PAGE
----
Category Archives: Xishuangbanna

Hill Tribe Music

Missing You (Karen – harp)

Before Harvesting (Karen – hom)

Big Feast (Hmong – big gourd-pipe)

Courting (Hmong – jew’s harp)

Good Bye (Hmong – girl singer)

Nice To Meet You (Lahu – gourds-pipe)

Courting (Lahu – jew’s harp)

Courting (Lahu – pipe)

Respect To Elder (Mien – oboe & cymbal)

Marriage (Mien – oboe)

Rock Dance (Mien – oboe & drum & cymbal)

Chikuca (Akha – small gourd-pipe)

Swinging (Akha – group singer)

Rawnum Rosae sae (Akha – group & flute)

New Year (Lisu – big gourd-pipe)

New Year (Lisu – girl & gourd-pipe)

New Year (Lisu – quill sting instrument)

Vocal Music of Contemporary China Volume 2: The National Minorities – The Uighurs and The Kazakhs, The Inner Mongolians and the Dongs (Ethnic Folkways Records FE 4092)

Guangyin-axinshang (Dong)

Selection from liner notes:
Over half of China’s fifty-five national minorities are concentrated in the southwest, Most share some cultural features with the ethnic minorities in northern mainland Southeast Asia. One such group is the Dongs who live in the mountainous border of southeastern Hunan and western Quizhou Provinces and northern Guangxi Zhuang Autonomous Region.

The Dongs are famous for their mortised bridges, drum towers, and singing. There is a saying among the Dongs: “Speech is incomplete; only singing can express everything.” (Hung 1959: 37) They have songs for almost every occasion of daily life, including songs for welcoming and sending off guests, and for meeting friends on the road. (You 1979: 24) According to a survey done in the Southeastern Hunan area, there are 47 types of songs for different purposes and within the love song category there are seven subtypes. (Hung 1959: 40-47) The Dongs are fond of part singing, a feature less frequently found among the Han-Chinese and the other minorities discussed hitherto. Dong choirs are organized by sex, age, and vocal range (Fang 1960: 26). The top part of a two-part choir, the most usual kind, is carried by one or two lead singers and the bottom by the rest of the group. The relationship of the two can be in drone, question-answer, organum, or imitation (Nian 1960: 35) and the most common harmonic intervals encountered are thirds (Fang 1960: 27). The five-tone scale in minor mode, like the “Mongolian Mode” mentioned earlier, is the most popular though by no means the only mode used. Among the instruments of the Dongs, the following are commonly found: len (mouth organ), gi (bamboo recorder), piba (small 4-stringed lute), go kie (small 3-stringed lute), and ba mei (tree leaves) (Hung 1959: 37-40)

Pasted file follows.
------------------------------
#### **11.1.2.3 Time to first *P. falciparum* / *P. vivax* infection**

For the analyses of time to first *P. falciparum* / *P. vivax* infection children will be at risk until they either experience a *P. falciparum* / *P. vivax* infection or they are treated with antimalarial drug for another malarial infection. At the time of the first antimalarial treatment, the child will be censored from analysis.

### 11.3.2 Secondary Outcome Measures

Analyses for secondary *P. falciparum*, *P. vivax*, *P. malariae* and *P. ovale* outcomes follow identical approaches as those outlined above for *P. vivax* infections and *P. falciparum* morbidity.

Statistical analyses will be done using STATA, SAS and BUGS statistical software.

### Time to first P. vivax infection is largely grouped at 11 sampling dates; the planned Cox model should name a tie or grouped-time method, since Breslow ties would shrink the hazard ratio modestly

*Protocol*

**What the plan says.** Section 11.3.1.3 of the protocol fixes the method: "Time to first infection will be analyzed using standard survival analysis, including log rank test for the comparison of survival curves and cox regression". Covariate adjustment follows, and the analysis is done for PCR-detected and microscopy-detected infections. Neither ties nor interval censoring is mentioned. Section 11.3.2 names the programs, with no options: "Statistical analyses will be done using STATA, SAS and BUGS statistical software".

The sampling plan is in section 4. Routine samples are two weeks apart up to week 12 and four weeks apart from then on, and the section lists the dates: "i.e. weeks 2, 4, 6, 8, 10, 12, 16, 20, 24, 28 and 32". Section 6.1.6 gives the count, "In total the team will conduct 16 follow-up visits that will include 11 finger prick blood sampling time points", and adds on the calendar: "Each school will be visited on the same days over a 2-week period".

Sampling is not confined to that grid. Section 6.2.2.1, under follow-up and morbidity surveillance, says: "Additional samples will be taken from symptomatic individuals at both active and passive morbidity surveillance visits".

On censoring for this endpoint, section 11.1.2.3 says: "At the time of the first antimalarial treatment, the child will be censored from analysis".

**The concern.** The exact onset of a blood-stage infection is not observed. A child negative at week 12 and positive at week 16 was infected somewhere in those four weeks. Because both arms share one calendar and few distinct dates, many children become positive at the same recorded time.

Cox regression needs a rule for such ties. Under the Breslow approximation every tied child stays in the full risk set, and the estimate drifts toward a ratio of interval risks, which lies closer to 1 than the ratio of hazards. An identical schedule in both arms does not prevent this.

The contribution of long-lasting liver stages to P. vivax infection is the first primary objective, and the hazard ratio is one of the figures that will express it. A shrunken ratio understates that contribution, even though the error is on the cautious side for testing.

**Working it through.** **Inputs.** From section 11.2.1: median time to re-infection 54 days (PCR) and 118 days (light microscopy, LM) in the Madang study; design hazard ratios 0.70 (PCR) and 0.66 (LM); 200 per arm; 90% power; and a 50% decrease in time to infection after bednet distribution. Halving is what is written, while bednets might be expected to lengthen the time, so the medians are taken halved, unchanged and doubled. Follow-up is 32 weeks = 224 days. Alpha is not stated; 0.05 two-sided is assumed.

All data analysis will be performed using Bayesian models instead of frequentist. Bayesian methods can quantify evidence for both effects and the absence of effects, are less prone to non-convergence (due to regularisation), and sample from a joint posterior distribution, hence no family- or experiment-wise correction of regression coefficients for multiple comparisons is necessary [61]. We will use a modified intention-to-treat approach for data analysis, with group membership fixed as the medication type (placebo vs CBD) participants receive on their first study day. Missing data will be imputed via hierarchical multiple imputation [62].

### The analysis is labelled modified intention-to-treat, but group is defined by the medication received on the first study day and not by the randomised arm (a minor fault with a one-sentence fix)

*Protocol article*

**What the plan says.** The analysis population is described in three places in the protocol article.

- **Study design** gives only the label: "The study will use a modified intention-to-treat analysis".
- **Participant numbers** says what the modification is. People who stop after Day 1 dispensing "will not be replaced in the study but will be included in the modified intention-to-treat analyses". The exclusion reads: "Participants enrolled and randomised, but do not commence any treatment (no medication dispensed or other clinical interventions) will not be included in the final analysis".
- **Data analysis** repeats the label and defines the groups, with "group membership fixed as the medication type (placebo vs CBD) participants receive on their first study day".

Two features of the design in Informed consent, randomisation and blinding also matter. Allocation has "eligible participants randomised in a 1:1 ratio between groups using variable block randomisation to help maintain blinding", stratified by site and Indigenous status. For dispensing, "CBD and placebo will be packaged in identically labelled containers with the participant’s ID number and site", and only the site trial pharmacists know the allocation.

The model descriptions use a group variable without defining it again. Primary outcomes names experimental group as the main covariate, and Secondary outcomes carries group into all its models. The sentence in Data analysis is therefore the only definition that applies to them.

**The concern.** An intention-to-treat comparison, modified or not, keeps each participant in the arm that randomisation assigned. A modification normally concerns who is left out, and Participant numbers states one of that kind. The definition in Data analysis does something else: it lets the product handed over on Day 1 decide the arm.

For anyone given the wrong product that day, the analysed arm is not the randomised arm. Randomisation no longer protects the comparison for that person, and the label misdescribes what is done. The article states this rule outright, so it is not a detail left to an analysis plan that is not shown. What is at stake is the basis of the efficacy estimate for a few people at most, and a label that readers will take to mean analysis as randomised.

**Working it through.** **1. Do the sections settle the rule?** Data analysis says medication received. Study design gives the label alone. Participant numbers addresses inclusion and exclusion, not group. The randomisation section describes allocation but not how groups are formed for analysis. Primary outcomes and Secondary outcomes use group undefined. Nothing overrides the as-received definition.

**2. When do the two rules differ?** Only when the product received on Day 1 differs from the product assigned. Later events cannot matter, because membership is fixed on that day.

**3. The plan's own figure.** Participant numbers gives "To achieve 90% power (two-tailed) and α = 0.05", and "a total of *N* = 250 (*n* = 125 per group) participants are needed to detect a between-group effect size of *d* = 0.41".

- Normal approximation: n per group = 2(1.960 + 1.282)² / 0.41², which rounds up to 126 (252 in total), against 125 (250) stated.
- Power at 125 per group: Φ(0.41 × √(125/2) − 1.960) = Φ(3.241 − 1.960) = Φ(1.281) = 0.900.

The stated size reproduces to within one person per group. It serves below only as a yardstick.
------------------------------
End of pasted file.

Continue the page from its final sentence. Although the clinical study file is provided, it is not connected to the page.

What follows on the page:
8. Guangyin-axinshang (Dong)
Text by Li Runqin and Jiang Fan, music arranged by Ji Zhou; Wang Yinju and Li Runqin, lead singers accompanied by the Chorus of the Guizhou Song and Dance Troupe, Dong Dangan, instrument soloist. Sung in Mandarin. (1-1409A/B)
The Dongs like to organize their songs in suites with introduction, songs, coda. This one belongs to this type of song-suite. It is a mountain song, i.e. love song with improvisatory text sung in the mountain. Despite the “concert” arrangement, most musical features discussed above are present. A gi and a man’s whistle are used as accompaniment. Contrary to the Han examples in Volume 1 and non-Han examples heard so far in the Volume, the Dongs sing in a rather relaxed and low-pitched voice.

Citations for selection:
Fang Jishen. 1960. “The Basic Characteristics of Folk Choral Singing among the Dongs, the Zhuangs, the Puyis, and the Yaos) Renmin Yinyue, March: 26-28.
Hung Tai. 1959. “The Folk Music of the Dongs in Tongdao, Hunan” Yinyue Yenjiu, No. 4: 37-54.
Nian Yi. 1960. “The Folksongs of the Dongs” Renmin Yinyue, October: 35-37.
You Yuwen. 1979. “With the Dong People of Guangxi” China Reconstructs, Vol. XXVIII, No. 7, July: 22-25.